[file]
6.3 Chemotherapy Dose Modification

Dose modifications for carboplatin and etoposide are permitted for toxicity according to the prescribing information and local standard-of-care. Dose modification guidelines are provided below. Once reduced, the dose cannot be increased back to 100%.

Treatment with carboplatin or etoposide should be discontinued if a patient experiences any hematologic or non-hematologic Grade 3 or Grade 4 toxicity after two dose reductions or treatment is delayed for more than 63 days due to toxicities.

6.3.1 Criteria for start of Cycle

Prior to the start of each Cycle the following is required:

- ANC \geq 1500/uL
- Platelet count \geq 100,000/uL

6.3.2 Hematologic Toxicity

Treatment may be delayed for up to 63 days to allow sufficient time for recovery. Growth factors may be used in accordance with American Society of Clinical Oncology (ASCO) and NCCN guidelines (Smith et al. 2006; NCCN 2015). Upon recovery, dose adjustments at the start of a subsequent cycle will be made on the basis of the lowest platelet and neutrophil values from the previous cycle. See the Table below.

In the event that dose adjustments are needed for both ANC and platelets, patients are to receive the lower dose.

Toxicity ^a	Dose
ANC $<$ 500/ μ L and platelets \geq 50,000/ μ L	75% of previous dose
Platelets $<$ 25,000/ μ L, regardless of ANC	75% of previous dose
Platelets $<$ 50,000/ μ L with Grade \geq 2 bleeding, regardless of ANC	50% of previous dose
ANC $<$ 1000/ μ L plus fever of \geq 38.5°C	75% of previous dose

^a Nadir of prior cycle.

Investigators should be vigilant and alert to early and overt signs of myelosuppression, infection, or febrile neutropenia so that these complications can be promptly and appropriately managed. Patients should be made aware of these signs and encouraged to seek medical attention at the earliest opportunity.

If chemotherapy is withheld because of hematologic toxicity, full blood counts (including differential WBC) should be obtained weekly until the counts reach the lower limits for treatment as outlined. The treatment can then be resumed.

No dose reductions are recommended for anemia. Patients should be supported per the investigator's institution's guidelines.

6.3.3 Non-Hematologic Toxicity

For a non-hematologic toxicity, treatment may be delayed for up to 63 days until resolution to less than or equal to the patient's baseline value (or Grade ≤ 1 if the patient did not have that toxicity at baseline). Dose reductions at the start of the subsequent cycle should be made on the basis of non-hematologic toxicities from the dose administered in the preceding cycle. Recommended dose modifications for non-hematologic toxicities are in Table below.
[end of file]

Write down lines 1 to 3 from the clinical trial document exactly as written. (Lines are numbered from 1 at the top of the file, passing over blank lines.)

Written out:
6.3 Chemotherapy Dose Modification

Dose modifications for carboplatin and etoposide are permitted for toxicity according to the prescribing information and local standard-of-care. Dose modification guidelines are provided below. Once reduced, the dose cannot be increased back to 100%.

Treatment with carboplatin or etoposide should be discontinued if a patient experiences any hematologic or non-hematologic Grade 3 or Grade 4 toxicity after two dose reductions or treatment is delayed for more than 63 days due to toxicities.